Brian has more than two decades of experience working on land, natural resource, and environmental issues, primarily in Canada but also with some professional and volunteer experience in Latin America. Trained in both the natural and social sciences, Brian’s career has spanned a broad range of positions, including field ecologist, environmental consultant, research associate, policy analyst, and field operations supervisor. He has also worked in a diversity of settings, including in the non-profit and advocacy sector, in consulting and government, and in research and teaching capacities in post-secondary institutions.
For much of the past decade, Brian’s work has focused on Aboriginal and resource rights in Canada, with a particular focus on land and treaty issues in British Columbia. His Ph.D. dissertation, “From Dispossession to Decolonization: Towards a Critical Indigenous Geography of Hul’qumi’num Territory” (Carleton University, 2008) drew on political ecology, postcolonial theory, and critical geography. His post-doctoral work through the Department of Geography at Simon Fraser University in 2010 examined questions of property in the BC treaty process.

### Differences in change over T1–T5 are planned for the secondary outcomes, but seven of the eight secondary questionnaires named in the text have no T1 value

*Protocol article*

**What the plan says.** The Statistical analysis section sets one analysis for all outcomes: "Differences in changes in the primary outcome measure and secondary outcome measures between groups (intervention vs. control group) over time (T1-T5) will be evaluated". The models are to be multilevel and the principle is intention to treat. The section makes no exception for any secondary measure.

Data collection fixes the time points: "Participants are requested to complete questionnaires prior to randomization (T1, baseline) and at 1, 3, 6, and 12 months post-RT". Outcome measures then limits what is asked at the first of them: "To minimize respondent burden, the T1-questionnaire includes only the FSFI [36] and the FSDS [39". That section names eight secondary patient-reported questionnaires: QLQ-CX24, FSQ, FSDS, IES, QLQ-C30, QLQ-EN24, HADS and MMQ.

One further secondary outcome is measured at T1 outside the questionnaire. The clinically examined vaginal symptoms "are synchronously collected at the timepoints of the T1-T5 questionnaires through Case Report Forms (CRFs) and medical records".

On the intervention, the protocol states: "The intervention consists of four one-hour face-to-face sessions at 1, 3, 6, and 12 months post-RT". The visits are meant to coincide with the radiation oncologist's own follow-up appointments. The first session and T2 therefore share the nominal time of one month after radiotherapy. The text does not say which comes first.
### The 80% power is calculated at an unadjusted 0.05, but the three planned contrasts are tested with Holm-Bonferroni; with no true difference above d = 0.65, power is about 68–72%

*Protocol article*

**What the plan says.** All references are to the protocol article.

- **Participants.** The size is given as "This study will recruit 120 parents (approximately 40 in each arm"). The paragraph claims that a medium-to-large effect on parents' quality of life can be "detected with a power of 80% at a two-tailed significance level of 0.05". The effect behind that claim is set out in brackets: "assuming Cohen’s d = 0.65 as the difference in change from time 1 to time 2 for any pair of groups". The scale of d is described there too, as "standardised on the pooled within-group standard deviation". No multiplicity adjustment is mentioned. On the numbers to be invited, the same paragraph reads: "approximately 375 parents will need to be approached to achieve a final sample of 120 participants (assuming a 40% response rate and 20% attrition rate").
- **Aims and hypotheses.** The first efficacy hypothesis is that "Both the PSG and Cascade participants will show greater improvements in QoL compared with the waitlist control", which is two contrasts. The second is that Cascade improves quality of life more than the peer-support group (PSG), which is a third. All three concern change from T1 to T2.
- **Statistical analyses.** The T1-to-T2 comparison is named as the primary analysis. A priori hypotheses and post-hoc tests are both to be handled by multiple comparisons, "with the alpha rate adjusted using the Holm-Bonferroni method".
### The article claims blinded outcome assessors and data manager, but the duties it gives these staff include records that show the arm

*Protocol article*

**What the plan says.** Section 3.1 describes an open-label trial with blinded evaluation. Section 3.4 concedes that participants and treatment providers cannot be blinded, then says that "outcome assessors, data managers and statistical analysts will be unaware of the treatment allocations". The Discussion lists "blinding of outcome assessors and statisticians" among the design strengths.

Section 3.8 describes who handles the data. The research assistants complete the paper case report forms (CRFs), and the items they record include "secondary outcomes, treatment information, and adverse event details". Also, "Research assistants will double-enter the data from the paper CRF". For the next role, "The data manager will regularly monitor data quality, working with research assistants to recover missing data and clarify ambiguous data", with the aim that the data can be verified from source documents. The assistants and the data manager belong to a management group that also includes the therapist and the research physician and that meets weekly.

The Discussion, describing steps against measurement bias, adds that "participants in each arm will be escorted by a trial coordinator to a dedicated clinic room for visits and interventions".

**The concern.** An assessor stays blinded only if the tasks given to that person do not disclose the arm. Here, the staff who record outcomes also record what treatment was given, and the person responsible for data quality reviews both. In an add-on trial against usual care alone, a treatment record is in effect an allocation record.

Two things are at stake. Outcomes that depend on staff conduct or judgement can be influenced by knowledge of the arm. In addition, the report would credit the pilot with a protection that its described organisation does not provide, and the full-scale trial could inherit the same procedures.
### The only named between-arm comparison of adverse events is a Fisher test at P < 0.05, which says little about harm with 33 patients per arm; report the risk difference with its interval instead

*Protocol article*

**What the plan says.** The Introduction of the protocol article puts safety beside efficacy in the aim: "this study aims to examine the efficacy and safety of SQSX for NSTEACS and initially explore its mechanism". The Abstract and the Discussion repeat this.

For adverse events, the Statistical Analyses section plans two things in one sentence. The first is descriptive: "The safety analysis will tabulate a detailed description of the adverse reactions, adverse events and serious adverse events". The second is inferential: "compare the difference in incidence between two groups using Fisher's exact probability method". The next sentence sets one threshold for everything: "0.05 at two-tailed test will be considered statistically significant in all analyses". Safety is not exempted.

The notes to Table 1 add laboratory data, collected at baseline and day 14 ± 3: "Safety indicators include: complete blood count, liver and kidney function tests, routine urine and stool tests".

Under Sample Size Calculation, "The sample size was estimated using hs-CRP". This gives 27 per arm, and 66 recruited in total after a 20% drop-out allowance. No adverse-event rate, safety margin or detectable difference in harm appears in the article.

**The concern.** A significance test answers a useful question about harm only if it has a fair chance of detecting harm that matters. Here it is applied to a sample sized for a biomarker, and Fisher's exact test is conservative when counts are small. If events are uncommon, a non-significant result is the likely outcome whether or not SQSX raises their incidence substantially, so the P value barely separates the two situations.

In addition to his research skills, Brian is adept in all aspects of research project management, including project planning and coordination, recruitment and supervision of personnel, knowledge mobilization and communication, as well as project administration and reporting. In his free time, Brian enjoys being active and outdoors – tromping in the woods, camping on the beach, cycling the backroads, swimming in oceans, rivers, and lakes, and digging in the garden.